She's a beautiful woman. She's amazing. She's the kind of mother-superwoman, whom, in our hearts, many of us would aspire to become. She's the president of the PTSA, she's a diplomat, she speaks before the board, serves on every committee, knows many of the students by their name and has carried this role to passionately make our problem-plagued school system the best it can be from the time her children entered elementary school through high school. When I took her picture at a party, she smiled and then instantly criticized how she'd look with the crinkles around her eyes. The beautiful, slim, blonde with runner's legs, this woman of poise, confidence and skill said that. I looked at her a bit stunned. She said this in the presence of her beautiful daughter who had the poise of a 34 year-old instead of a 16-year-old. I turned back for a moment to the focal point of the party, a sweet young woman who was having a baby. T., I said turning back to her, pausing briefly, "You're beautiful." She quickly quipped that her wrinkles just meant that she had a few more years on herself and she wouldn't want to be expressionless would she? The reference, of course to the beauty torture treatment du jour of smoothing skin with needles and insertion of toxins. Later, I told the daughter: "Your mother's is a very special woman." She nodded and smiled.
After the party was over and I returned home, I looked within. What did this bring up in me? A stab to my spirit. Pain to see the beauty of this woman, her aura and presence marred by a put down from her own lips. An insult based on how society says beauty must look.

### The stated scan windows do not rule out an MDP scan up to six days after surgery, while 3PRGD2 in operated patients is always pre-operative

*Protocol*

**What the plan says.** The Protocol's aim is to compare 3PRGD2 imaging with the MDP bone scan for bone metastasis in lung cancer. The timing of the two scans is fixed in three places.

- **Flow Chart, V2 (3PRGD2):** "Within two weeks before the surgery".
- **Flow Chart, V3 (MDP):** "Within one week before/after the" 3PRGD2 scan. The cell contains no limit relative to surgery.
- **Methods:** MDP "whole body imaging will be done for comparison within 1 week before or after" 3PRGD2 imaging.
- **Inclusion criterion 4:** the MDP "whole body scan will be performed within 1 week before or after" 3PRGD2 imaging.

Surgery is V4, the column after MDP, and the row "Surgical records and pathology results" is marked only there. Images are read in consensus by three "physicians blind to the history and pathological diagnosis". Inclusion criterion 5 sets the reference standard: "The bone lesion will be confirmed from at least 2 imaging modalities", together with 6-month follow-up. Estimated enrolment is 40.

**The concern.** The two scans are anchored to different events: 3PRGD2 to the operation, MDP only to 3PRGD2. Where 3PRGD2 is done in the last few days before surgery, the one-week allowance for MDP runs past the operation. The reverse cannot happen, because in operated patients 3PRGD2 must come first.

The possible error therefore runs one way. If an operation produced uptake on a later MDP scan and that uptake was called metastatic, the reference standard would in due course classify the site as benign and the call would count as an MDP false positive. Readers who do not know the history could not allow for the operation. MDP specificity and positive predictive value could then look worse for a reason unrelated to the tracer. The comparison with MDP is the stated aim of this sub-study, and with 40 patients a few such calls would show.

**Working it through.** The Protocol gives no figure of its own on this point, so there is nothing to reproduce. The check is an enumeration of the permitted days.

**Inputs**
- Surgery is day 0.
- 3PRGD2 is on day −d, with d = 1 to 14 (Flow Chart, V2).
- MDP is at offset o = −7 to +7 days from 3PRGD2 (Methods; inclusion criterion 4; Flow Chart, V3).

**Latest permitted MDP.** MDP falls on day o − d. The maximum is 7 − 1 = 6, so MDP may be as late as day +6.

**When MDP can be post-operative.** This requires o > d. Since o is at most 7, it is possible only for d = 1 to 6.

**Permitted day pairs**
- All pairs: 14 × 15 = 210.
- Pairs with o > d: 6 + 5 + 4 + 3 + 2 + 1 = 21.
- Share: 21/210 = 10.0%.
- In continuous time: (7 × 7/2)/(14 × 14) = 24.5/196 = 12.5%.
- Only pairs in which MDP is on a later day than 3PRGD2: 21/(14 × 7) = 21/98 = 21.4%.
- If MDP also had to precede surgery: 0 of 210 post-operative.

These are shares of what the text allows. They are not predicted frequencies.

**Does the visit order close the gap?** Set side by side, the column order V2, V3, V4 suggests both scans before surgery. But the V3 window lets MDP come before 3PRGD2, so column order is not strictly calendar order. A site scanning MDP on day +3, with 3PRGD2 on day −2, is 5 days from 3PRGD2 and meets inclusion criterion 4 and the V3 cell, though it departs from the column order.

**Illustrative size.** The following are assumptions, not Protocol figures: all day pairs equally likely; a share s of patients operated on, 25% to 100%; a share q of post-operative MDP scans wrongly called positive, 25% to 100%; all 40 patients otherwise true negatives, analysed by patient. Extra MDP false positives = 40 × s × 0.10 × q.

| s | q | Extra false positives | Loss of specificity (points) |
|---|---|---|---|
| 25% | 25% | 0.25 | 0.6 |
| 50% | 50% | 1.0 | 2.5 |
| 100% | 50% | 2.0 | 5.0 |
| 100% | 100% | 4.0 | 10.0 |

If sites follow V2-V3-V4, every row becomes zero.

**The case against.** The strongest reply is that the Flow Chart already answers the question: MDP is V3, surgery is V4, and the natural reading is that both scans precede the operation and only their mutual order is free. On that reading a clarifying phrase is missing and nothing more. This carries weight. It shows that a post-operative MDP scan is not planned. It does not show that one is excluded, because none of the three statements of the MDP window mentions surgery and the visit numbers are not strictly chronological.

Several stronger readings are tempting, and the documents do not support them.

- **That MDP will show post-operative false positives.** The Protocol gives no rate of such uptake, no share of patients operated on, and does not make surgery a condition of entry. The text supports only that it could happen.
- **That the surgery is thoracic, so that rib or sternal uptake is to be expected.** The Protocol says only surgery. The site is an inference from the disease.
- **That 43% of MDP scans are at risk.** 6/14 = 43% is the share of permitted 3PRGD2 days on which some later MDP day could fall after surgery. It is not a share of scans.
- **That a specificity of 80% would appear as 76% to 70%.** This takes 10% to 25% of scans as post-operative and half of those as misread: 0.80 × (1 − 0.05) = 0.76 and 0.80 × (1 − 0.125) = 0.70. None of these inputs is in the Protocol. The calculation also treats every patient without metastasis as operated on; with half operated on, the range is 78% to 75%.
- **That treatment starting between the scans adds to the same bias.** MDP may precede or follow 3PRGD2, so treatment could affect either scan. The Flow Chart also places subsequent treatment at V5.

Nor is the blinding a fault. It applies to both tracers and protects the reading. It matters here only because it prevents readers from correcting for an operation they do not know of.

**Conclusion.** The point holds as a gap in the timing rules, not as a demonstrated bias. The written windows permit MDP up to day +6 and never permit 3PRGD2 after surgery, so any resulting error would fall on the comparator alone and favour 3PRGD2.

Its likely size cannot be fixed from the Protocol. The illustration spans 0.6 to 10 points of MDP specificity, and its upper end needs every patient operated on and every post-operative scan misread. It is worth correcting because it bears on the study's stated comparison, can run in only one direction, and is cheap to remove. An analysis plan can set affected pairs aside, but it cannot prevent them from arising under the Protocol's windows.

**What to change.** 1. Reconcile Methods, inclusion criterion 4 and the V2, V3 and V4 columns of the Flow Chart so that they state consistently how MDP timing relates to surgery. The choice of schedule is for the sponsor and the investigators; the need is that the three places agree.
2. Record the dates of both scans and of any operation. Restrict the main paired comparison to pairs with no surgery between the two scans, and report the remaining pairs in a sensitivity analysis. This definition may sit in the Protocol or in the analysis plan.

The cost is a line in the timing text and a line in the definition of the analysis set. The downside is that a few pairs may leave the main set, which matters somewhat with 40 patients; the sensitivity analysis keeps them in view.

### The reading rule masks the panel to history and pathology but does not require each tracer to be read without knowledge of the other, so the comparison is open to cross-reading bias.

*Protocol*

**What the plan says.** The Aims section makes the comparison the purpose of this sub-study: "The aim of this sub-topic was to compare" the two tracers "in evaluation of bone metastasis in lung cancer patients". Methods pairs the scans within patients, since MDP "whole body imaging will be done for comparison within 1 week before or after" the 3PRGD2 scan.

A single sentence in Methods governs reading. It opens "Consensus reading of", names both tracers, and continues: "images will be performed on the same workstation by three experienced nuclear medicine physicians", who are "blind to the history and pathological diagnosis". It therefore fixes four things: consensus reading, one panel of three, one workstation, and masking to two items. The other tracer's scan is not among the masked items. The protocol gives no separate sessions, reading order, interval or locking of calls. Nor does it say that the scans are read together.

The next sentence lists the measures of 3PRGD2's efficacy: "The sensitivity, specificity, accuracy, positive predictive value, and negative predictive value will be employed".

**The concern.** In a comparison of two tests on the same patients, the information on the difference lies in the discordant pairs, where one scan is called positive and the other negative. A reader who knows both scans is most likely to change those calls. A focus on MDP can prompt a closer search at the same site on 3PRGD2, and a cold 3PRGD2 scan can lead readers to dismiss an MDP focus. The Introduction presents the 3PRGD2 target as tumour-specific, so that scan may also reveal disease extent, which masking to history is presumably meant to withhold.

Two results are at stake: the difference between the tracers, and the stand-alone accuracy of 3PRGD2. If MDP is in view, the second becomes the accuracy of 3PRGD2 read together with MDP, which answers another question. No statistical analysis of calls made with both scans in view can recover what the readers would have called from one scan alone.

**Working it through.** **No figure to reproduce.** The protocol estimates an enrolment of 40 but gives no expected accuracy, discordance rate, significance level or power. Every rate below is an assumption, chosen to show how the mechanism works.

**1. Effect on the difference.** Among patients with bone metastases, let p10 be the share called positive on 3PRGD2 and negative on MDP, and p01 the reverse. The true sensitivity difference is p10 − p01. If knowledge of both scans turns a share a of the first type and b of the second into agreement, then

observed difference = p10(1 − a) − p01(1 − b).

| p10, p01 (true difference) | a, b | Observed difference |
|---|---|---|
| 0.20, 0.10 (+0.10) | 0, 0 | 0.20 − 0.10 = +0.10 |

Listen up, women!: We can't give in to this. We are aging. And almost all of us once we hit 30 know that something more powerful than the woos of our exterior sheath is going down in our insides. Read this post by my friend, blogger Brigid Nagle Day, about the relief and inner-knowing-strength of turning 40.
C'mon. Age is good. Think fine wine. We've endured the battle scars of souls that have served to make us stronger. We know more. We can better discern what matters. But, we forget. We deflate our spirits in the mirror of society. But, we can choose a different mirror. We can. We have one within. The one where our inner compass operates. One that tells us it's about the inside, the inner journey. It knows. It knows that we are beautiful because we are beings, spirits living a human life. And, that is the most beautiful thing of all, embracing all our years lived for what they have taught us, knowing that our exterior is not as elastic, taut or flawless as it was once upon a time. But being okay with that in the end.
You are beautiful, woman. Women...Know it. Own it. The numbers, too.
Today I'm 52-- as of June 10--and loving it. Join me on the quest to celebrate the joy, wisdom and the beauty that comes with escalating digits. Won't you?